Prime minister Theresa May appears to be limbering up for a three-pronged attack on “rip-off” energy firms, broadband providers and housebuilders that stockpile land.
On the energy front, speculation has been mounting that the so-called big six energy firms will soon be told to offer fewer, simpler tariffs and make switching suppliers easier for families who are “just about managing”.
With household energy bills on the rise, it is easy to see why the big six energy firms are in May's sights. According to price comparison service MoneySuperMarket, the average cost of the cheapest energy tariffs available in the UK jumped by seven per cent between early September and early November.
This comes against a backdrop of rising wholesale energy costs, but prices for consumers have risen at a staggering rate.
So in energy tariffs, May is going for a populist target. But there is scepticism at whether simpler fees will ease the pressure on household finances. Dan Lewis, senior adviser on infrastructure policy at the Institute of Directors, believes the current differentiation of tariffs offers choice and is generally a good thing, and that simplification could be a backwards step. He says that switching accounts has already become easier, leading to record number of people doing so this year.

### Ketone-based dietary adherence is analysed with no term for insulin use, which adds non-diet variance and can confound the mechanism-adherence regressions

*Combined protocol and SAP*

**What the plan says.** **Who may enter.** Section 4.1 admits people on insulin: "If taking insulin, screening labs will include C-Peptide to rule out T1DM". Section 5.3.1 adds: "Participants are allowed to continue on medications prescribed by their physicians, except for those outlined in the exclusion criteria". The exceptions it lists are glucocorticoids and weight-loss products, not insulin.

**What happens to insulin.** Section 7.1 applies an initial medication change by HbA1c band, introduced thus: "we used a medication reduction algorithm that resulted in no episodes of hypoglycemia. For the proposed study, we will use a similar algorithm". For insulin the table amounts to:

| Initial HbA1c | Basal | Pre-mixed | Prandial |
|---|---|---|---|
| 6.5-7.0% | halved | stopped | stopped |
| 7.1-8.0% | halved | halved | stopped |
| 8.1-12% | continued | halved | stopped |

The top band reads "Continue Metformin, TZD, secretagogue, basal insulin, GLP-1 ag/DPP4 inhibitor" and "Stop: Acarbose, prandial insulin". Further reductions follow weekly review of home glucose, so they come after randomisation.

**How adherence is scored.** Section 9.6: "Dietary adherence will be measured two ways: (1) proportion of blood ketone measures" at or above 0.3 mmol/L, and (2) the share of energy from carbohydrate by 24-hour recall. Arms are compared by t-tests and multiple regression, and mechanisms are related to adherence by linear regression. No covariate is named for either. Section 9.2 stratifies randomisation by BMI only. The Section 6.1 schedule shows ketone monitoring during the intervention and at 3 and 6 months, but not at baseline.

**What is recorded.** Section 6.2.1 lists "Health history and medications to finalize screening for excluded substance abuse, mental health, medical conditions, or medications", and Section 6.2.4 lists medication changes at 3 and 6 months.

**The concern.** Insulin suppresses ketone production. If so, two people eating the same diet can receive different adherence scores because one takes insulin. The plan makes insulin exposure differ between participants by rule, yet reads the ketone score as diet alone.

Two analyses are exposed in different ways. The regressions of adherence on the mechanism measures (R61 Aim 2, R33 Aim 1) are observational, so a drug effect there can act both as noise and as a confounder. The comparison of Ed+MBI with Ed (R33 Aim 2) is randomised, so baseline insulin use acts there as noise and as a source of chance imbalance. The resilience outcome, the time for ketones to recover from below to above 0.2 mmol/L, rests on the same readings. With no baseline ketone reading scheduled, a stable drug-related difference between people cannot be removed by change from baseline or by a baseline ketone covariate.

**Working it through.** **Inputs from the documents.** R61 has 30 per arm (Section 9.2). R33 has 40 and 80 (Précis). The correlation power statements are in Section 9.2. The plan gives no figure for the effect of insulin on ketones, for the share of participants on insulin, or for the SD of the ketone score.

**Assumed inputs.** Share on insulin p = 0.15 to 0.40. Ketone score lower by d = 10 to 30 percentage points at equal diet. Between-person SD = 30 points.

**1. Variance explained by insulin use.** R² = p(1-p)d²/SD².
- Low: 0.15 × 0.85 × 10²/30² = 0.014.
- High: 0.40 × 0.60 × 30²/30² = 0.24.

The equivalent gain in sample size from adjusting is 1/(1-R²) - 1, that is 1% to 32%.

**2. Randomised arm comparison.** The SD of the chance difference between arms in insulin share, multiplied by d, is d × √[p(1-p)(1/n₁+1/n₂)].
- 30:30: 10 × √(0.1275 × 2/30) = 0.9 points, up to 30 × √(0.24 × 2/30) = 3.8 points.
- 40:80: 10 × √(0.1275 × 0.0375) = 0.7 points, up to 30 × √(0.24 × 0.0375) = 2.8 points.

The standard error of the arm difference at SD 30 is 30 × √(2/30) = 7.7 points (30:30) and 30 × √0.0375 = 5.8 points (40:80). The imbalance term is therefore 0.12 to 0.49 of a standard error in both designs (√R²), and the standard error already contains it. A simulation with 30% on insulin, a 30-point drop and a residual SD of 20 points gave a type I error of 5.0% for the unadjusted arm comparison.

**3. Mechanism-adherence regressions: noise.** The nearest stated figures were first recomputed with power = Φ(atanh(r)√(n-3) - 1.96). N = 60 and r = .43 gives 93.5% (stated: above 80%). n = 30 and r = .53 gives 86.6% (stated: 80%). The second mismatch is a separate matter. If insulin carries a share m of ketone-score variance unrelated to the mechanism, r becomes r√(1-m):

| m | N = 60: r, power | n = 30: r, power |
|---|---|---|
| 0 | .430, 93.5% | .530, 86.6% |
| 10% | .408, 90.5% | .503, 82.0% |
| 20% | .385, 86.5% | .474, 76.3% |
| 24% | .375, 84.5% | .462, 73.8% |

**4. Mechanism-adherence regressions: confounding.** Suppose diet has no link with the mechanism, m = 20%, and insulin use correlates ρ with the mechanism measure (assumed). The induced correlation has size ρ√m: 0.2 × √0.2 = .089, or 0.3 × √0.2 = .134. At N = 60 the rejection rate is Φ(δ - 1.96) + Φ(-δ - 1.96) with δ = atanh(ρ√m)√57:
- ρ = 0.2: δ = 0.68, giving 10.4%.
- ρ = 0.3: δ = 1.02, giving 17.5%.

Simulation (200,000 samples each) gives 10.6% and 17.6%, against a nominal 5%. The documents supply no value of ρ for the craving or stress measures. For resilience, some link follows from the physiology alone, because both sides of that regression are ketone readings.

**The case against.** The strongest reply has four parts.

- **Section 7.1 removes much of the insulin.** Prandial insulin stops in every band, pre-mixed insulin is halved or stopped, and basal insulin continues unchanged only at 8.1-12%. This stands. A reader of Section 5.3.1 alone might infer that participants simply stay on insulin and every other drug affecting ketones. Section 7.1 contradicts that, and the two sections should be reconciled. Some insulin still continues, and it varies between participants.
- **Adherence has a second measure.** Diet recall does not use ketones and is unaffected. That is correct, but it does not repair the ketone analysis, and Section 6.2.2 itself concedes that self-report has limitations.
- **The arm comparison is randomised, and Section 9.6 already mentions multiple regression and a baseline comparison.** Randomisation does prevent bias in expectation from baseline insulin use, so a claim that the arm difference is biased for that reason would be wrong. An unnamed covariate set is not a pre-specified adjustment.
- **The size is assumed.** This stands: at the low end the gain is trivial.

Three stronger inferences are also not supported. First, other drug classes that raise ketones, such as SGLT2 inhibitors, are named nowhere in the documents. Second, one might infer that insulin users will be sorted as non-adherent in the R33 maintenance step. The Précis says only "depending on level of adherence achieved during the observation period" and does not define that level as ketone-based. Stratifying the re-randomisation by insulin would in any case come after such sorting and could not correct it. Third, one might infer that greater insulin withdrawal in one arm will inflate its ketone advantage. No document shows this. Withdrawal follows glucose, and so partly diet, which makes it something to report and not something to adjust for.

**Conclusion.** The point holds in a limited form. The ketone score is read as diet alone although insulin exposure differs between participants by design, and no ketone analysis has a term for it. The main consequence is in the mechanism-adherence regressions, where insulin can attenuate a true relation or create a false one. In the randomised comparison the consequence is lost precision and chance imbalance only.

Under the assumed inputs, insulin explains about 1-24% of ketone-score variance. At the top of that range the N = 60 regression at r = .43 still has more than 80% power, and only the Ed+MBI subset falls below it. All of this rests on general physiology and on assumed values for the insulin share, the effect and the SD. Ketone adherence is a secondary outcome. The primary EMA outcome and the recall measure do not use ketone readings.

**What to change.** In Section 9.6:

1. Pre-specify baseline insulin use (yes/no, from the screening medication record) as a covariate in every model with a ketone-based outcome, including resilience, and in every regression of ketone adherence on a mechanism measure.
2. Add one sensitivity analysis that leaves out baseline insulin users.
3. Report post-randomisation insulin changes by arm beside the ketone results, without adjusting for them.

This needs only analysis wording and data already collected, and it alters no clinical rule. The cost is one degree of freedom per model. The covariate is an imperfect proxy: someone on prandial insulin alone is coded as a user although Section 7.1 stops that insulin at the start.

Instead, May should look at the levy control framework and smart meters, both government energy schemes.
The levy control framework was established in 2011 by the department of energy and climate change and the Treasury to monitor and control the cost of government energy schemes that are funded through levies on energy suppliers. The suppliers then pass on the cost to consumers in energy bills. The spending cap for these schemes is to rise to £9bn in 2020-21.
Another programme set to be funded by consumers is smart meters, a highly ambitious £11bn scheme to install meters that display usage in every UK home and small business. But there are concerns it will only lead to savings of £11 a year per family.
May seems determined to take a swing at the sector, but to be really effective, she should reduce the government's onerous green taxes on bills and take another look at the potential folly of smart meters.